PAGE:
Off the Page: ‘Cooking with MeMe’


When Kathryn Middleton Bankston Smith spotted the small box of hand-written recipes at the garage sale, she immediately snatched it up. Not because she wanted to purchase the cards or hoard their secrets for herself, but because she needed a word with the seller, a woman she eventually found presiding over the driveway of household curios. Smith held the cards up to her, asking who had written them.

“My mother,” said the woman. 

Smith couldn’t believe her ears. “Oh, girl,” she said, the treasure still clutched in her hands, “there is no amount of money you need that would be worth selling these.”

The woman ended up keeping the box, and Smith, fresh off the publication of her second cookbook, Cooking with MeMe: A Collection of Southern Recipes, reaffirmed once more the philosophy behind her chronicle of culinary adventures—that family recipes are more than measurements on a page. They’re archives for posterity. 

“I’ve always been the one unofficially tasked with recording our family history, and so many of the best stories come from time we spend together around food,” says Smith, who last published a cookbook 20 years ago—the same amount of time she spent perfecting the Christmas seafood gumbo recipe readers can find in her more recent pages. “Now, if children ever want to look up a recipe by their grandmother or great-grandmother or cousin or aunt, it’s here.”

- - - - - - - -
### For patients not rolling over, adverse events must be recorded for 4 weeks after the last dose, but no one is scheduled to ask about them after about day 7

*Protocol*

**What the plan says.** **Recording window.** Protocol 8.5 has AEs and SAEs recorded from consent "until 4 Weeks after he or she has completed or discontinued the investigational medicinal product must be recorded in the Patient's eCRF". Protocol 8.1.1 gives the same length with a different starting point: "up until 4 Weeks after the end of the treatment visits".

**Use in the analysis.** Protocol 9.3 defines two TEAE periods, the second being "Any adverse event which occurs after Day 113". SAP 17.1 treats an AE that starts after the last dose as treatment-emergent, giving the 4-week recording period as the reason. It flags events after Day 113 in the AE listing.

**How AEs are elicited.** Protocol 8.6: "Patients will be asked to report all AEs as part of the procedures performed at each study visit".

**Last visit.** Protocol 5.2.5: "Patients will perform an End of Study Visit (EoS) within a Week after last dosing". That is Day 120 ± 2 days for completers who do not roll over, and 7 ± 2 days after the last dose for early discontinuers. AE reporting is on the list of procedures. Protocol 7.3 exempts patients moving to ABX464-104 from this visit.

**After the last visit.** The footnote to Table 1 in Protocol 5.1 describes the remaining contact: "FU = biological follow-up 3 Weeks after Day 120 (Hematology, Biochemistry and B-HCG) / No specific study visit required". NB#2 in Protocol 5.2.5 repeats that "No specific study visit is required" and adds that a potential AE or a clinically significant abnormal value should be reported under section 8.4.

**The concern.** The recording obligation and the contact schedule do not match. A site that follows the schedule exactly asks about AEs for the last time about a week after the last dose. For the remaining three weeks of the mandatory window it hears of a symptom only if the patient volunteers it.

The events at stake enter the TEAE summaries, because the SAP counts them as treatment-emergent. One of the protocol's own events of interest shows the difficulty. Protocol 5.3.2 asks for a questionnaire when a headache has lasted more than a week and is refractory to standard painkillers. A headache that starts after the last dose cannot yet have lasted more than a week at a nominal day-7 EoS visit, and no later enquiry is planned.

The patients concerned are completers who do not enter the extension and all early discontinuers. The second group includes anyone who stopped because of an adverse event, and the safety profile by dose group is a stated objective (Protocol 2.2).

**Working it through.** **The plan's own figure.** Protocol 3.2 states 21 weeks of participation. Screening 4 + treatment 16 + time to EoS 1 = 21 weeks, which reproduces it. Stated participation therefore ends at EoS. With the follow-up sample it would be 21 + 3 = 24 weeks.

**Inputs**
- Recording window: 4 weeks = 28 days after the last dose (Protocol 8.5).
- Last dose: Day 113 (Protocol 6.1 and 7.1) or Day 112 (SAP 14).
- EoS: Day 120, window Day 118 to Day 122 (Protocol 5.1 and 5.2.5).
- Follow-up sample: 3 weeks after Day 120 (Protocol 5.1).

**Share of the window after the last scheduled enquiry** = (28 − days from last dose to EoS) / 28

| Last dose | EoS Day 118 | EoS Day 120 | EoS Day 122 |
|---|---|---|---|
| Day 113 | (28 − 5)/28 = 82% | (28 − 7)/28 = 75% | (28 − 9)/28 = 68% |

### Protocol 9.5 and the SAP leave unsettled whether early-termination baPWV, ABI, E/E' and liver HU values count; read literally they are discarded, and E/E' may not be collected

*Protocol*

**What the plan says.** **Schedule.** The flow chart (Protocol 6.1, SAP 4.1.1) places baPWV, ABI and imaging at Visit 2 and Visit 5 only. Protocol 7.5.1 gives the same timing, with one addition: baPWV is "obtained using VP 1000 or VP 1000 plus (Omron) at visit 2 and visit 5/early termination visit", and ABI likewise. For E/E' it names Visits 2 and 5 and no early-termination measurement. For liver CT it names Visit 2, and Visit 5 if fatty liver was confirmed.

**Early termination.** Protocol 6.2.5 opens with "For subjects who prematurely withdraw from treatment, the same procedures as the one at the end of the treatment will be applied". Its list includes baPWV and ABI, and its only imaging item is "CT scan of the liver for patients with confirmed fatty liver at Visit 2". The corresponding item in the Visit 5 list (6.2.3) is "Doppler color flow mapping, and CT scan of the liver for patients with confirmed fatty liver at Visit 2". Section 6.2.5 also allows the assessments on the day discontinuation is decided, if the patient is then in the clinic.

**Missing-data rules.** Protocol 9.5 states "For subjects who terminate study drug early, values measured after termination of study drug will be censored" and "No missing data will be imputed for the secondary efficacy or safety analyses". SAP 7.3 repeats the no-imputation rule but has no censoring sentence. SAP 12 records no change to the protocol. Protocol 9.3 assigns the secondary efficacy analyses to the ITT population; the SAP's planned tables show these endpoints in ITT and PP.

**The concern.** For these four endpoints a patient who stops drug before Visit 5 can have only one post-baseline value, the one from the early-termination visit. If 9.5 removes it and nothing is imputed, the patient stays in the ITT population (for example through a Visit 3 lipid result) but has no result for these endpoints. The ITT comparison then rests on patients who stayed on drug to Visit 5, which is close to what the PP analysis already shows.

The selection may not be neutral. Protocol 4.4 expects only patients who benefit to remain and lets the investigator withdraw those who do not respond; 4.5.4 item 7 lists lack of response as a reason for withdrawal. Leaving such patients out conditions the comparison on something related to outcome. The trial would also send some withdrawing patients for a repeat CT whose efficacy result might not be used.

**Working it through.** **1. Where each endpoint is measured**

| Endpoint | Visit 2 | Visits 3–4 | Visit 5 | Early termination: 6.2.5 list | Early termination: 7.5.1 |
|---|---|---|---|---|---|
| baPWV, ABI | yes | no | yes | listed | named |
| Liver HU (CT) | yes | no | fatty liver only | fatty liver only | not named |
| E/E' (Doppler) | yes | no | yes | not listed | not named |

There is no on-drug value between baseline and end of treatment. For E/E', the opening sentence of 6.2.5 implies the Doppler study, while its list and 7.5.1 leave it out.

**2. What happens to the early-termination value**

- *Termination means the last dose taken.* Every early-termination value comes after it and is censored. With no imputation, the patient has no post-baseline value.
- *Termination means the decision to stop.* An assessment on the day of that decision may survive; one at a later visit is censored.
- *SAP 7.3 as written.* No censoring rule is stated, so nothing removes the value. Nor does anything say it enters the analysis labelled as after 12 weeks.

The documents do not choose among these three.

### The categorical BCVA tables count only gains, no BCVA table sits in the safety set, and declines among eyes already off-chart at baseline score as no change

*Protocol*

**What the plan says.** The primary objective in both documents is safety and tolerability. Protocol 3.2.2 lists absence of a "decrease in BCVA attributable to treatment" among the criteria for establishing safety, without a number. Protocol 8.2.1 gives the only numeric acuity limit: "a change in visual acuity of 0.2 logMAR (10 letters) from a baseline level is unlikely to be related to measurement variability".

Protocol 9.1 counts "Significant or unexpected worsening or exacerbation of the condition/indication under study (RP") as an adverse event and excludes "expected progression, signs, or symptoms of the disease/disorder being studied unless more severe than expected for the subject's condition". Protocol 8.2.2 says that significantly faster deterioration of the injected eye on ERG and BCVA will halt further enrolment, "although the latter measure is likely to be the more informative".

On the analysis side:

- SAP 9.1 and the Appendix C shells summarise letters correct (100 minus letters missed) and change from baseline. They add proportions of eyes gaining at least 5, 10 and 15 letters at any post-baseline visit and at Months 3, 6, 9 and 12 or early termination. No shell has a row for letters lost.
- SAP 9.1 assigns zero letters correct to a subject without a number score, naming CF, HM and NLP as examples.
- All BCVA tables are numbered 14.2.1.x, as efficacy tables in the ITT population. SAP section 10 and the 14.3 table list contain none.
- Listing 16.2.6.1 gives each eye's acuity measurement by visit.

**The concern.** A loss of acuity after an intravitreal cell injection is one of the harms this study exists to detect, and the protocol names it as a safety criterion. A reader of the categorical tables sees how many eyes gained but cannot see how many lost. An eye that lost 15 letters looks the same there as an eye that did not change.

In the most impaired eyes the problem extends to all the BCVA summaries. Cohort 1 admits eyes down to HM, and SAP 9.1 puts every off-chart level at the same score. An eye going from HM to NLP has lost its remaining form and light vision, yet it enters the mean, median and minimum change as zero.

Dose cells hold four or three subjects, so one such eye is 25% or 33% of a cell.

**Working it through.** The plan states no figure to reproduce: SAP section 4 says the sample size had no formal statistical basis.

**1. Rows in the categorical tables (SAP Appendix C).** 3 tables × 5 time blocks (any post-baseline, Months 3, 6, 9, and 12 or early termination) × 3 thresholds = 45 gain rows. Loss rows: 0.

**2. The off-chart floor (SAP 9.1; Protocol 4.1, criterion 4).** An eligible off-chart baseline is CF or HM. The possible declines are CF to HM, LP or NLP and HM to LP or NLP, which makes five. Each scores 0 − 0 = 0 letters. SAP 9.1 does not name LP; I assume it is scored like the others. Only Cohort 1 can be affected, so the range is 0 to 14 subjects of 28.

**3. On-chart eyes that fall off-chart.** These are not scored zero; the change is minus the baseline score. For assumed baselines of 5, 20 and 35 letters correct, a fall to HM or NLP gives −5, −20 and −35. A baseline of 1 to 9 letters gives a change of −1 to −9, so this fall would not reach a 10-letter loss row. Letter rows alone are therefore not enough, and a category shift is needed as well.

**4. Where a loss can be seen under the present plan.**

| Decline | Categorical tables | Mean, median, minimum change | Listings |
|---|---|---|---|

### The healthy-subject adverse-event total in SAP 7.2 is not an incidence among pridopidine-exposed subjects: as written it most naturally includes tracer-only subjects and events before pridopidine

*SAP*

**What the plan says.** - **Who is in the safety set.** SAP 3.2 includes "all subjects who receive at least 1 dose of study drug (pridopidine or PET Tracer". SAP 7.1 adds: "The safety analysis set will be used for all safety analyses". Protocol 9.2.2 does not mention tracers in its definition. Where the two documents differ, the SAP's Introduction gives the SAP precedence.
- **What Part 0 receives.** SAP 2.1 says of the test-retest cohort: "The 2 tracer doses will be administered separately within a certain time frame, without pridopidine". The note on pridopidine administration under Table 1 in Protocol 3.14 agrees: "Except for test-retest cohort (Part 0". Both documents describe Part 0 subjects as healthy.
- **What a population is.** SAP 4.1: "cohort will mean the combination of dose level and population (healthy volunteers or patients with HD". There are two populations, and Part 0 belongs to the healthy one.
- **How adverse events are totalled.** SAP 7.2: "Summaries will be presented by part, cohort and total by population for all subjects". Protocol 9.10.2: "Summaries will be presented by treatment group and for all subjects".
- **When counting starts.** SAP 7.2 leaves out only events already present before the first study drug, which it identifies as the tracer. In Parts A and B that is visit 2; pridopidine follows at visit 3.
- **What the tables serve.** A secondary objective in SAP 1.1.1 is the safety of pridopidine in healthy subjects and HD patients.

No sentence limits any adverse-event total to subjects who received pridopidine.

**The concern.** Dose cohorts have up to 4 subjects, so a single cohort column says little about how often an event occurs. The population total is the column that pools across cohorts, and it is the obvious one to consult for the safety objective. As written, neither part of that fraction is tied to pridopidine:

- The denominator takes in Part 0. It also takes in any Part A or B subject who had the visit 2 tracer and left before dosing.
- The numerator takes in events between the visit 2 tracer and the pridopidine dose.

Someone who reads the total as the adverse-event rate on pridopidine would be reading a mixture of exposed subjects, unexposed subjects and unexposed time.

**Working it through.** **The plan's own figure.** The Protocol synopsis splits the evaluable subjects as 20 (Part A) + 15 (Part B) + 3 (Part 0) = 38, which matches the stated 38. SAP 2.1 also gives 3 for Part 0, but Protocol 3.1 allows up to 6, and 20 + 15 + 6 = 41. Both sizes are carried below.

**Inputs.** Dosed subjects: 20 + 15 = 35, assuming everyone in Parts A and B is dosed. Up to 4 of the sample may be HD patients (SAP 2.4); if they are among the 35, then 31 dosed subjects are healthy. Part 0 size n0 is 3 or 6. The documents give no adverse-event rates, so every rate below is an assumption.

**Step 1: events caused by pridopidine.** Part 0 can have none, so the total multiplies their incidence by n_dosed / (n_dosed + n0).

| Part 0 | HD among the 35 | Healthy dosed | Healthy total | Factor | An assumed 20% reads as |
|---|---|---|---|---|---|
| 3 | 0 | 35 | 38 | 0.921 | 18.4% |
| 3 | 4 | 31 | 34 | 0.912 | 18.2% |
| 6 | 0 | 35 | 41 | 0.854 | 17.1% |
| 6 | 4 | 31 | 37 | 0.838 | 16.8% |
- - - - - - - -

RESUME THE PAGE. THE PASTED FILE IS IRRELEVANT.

Not every recipe comes from the annals of Smith’s family history, however—especially since Smith created many of the dishes herself, inspired by a childhood spent in her grandmother’s kitchen. Others she gathered from friends, acquaintances or even strangers met on vacation. However they merged into Smith’s collection, their unique flavor tingles before they even touch the tongue, with recipes like “Depression Soup,” “Two Hundred Year Old Spice Cake Recipe,” and “Fish—Roll Around the Floor Screaming It’s So Good” practically begging for the short anecdotes Smith includes about the whos, wheres, whys and hows of their origins. 

Also included in the book, which is available at Calvin’s Bocage Market, are small biographies of family members, inspirational messages, and notes from “God’s Pharmacy”—tidbits about the health benefits of certain ingredients—that give readers a sense of home before they even light up a stove. 

“I consider cooking to be a form of art, but it’s also my love language,” says Smith. “In the end, I hope that readers can look in this book to understand that cooking is creative, and to get themselves into the kitchen.”